CALGARY — A sweeping climate change bill currently winding its way through U.S. Congress could mean higher costs for Canadian manufacturers that sell their goods south of the border.
The Clean Energy and Security Act — which is also called the Waxman-Markey bill after the congressmen who sponsored it — could slap a tariff, or “border adjustment” on imported goods that have a larger carbon footprint than those made within the United States.
“Although it’s climate change and green energy legislation, if you look carefully at it, it’s really trade legislation to a great degree,” said Adam Chamberlain, head of law firm Borden Ladner Gervais’ climate change practice.
Waxman-Markey passed the House of Representatives last month, and will likely be voted on in the Senate later this summer.
It has drawn a lot of concern in Alberta’s oilpatch because of a provision that would limit the use of more carbon-intensive fuel sources, like the oilsands.
But manufacturers elsewhere in Canada are eyeing what limitations — and potential opportunities — the legislation could hold in store.
There are a lot of unknowns surrounding the border adjustment provision, namely how such a tariff would be calculated.
“The devil’s in the details and we don’t know yet,” Chamberlain said.
For example, he said an Ontario company manufacturing a widget might draw its electricity from coal, nuclear and hydro-electric sources.
“The same widget produced in British Columbia, for instance, would probably have a very different carbon footprint because that electricity is largely from hydroelectric,” Chamberlain said.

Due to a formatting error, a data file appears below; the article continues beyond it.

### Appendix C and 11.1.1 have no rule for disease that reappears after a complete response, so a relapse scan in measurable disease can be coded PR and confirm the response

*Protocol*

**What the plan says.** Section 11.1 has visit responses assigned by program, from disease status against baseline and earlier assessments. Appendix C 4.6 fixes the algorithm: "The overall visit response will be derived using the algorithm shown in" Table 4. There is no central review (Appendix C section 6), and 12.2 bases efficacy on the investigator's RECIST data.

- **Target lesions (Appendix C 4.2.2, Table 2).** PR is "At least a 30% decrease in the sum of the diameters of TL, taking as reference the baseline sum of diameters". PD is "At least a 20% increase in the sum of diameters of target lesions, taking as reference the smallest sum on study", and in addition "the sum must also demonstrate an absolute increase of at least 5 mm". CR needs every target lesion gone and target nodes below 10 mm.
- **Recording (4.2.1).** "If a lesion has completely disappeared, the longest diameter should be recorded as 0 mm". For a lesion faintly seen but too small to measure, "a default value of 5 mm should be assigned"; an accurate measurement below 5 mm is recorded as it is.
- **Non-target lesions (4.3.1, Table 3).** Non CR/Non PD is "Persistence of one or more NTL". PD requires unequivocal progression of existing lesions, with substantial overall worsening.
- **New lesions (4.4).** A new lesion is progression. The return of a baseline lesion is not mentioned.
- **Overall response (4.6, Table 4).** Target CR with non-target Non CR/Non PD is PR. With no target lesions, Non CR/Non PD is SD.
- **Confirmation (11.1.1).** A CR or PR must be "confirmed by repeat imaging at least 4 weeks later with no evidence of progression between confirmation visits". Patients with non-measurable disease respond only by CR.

“While you can say ’Well, it takes this many kilowatt hours of electricity to produce the widget,’ you then have to look at the electricity and the supply mix for that electricity, determine what the carbon footprint is for each kilowatt hour that went into the making of that.”
Canadian companies that make items related to green energy — like parts for wind turbines, for instance — could stand to benefit from Waxman-Markey, which encourages adding more renewables into the U.S. energy diet.
“I would expect companies with niche products that are used in these sectors to be able to benefit very much from this,” Chamberlain said.
“I think the key is looking for the opportunities and exploiting them. And that is going to involve watching what this legislation does and respond to it as it develops.”